MARIETTA, Ga. -- The American Civil Liberties Union has filed a federal lawsuit seeking to force the Cobb County school board to remove disclaimers on evolution from thousands of middle and high school textbooks.
The suit was filed Wednesday in U.S. District Court in Atlanta, just one day before the board was to discuss whether teachers should be allowed to teach faith-based ideas along with evolution as explanation for the variety of life.
The stickers, placed in new science books this month after requests from parents opposed to evolution on religious grounds, say evolution is a theory, not fact, and should be critically considered.
Jeffrey Selman, the father of an elementary school pupil, initiated the lawsuit. He said placing advisories in science texts is an attempt to inject religion into public schools.
"It singles out evolution from all the scientific theories out there," Selman said. "Why single out evolution? It has to be coming from a religious basis, and that violates the separation of church and state." [...]
"What it does is promote the establishment of creationism in public schools," Manely said. "Why are they singling out evolution? Because from a creationist's standpoint, they don't have a problem with the theory of gravity."
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Some parents in the county feel differently.
Acworth resident Bruce Horacek, whose children graduated from Cobb schools, said students are not being told of the faults in evolution. "You cannot prove or disprove that evolution or inert materials created the diversity we have," he said. "Evolution and creationism are both philosophies."
The issue appeared before the school board in March, when several dozen parents asked that alternatives be taught. They presented a petition signed by 2,000 county residents, demanding accuracy in textbooks.
The board adopted the labels, which say: "This textbook contains material on evolution. Evolution is a theory, not a fact, regarding the origin of living things. This material should be approached with an open mind, studied carefully, and critically considered."
School board chairman Curt Johnston said the concerns of the community need to be considered in Thursday's meeting.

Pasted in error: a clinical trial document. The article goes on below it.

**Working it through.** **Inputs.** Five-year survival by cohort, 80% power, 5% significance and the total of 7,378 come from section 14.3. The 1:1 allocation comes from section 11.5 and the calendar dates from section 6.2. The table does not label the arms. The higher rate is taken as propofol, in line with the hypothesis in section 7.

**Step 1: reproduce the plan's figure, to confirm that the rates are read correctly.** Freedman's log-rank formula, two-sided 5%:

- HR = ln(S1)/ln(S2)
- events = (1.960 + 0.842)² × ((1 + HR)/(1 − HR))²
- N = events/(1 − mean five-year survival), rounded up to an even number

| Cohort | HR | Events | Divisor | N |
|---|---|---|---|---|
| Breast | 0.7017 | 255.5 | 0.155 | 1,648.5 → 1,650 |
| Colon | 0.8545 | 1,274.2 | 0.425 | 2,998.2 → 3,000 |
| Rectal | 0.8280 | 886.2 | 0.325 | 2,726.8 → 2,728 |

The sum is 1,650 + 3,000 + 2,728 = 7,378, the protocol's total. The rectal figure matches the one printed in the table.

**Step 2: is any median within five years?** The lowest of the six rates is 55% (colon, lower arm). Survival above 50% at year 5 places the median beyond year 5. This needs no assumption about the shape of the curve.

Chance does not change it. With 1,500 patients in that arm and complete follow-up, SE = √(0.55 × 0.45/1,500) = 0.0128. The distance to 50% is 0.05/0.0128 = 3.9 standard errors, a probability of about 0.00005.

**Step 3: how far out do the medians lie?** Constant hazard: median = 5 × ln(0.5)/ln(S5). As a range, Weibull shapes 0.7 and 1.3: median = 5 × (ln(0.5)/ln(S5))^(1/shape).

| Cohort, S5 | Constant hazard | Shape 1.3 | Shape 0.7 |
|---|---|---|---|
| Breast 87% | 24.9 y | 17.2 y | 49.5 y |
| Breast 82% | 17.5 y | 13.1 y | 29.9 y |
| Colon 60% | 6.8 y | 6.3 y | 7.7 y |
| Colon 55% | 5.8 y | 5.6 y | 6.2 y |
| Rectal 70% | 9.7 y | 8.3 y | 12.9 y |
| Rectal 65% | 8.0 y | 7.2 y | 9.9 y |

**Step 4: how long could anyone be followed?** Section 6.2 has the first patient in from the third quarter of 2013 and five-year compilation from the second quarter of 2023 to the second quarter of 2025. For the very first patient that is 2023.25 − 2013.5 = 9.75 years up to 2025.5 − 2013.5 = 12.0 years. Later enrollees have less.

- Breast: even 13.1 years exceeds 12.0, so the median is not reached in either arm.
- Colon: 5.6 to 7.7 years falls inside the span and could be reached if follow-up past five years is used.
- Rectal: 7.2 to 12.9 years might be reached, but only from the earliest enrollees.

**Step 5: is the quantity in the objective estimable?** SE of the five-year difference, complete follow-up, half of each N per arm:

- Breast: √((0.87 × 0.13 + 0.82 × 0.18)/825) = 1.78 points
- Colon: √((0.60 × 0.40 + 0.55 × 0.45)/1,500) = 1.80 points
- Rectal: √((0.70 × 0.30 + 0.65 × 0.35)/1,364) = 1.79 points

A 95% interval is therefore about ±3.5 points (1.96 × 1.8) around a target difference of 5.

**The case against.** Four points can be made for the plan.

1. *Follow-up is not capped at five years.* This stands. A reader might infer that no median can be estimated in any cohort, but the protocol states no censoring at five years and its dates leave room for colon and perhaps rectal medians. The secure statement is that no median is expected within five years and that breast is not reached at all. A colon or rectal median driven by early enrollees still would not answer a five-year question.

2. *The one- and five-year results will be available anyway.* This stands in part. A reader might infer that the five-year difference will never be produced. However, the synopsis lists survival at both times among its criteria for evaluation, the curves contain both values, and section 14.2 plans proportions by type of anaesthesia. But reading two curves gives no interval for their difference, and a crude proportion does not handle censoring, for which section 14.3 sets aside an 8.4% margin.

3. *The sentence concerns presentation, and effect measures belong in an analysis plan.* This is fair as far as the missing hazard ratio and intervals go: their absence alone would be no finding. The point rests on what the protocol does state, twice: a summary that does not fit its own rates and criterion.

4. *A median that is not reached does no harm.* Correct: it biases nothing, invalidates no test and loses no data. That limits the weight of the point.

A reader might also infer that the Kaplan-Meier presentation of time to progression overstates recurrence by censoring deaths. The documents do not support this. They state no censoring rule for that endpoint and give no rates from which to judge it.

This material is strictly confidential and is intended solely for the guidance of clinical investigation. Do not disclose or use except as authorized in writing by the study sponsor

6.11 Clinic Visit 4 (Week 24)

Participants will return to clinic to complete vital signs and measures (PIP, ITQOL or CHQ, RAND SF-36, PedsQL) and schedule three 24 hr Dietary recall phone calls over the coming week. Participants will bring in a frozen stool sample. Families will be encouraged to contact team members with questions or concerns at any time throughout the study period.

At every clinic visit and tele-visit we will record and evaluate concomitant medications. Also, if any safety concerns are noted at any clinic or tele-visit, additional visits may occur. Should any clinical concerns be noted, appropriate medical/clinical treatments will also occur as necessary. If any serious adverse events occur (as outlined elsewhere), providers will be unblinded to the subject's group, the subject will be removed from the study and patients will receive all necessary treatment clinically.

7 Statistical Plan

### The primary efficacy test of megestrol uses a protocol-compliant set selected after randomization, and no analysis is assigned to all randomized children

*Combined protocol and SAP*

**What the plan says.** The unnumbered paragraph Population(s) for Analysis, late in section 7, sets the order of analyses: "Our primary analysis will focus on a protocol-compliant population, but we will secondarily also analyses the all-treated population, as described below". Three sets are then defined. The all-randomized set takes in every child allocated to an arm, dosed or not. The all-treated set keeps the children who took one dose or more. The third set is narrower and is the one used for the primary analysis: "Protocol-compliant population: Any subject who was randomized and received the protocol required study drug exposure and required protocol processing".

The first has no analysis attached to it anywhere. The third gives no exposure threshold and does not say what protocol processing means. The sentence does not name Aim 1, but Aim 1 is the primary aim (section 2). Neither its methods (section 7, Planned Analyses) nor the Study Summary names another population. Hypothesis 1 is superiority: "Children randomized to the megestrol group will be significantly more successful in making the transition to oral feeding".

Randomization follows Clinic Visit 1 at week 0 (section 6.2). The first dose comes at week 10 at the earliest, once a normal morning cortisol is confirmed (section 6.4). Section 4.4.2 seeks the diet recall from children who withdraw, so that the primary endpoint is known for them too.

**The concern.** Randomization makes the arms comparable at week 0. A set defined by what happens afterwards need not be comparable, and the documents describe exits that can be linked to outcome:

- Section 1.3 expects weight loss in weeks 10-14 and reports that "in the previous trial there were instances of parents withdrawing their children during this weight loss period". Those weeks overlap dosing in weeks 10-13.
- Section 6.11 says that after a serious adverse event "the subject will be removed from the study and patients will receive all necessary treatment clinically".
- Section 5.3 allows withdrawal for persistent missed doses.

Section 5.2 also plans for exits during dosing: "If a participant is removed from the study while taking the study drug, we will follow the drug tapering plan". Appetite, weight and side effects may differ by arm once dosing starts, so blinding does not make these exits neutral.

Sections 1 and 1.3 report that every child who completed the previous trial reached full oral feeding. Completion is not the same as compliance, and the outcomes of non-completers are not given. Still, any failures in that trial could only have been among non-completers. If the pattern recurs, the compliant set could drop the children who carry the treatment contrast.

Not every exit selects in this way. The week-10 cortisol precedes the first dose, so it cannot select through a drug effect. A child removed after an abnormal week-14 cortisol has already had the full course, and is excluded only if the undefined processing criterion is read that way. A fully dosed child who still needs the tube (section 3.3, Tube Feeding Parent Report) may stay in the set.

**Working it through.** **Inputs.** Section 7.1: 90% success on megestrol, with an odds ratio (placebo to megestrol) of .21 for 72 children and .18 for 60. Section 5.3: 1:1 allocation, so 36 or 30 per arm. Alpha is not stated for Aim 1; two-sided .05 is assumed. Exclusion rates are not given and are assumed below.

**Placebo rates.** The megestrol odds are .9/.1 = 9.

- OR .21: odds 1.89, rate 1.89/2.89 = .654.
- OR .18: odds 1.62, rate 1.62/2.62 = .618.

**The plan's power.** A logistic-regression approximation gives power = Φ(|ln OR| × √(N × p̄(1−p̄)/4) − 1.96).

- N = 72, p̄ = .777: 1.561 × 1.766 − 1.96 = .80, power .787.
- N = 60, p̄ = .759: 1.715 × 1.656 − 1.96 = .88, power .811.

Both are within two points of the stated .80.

"The whole purpose of this discussion is to try to clarify what can be taught and what should be taught," Johnston said.
Similar debates have occurred elsewhere.
Ohio is considering state science requirements that would allow teaching of alternatives, including intelligent design. Kansas adopted standards that struck references to evolution, then reversed that stance after a new state board was elected in response.
In Georgia, Clayton County put evolution disclaimers in its science books in 1996, but has since removed them. Alabama put stickers on all biology books about the same time.
DEVILS LAKE, North Dakota (AP) -- Satan has been banished from Devils Lake.
High school teams here no longer will be known as the Satans, the school's nickname for nearly 80 years.
The school board unanimously voted Monday night to immediately drop the nickname and mascot and start the process of finding a new name to represent its athletic teams.
The 5-0 vote brought applause, hugs and a few tears of joy from an audience that favored change.
"It's hard to stand up and cheer for the Satans," said Kellie Karlstad, a parent of three and the junior varsity girls basketball coach. "It's not an appropriate name for children."
Supporters of the change said the Satans nickname had brought division and a negative image.
"As far as finding one positive for keeping the nickname, I can't," board member Julie Schemionek said. "I believe in tradition. But sometimes, traditions need to be changed."
School Board Chairman Kevin Regan, a Devils Lake alumnus and athlete, said he had not been bothered by the nickname.
"I always thought it was a natural fit that the mascot for Devils Lake would be Satans," he said.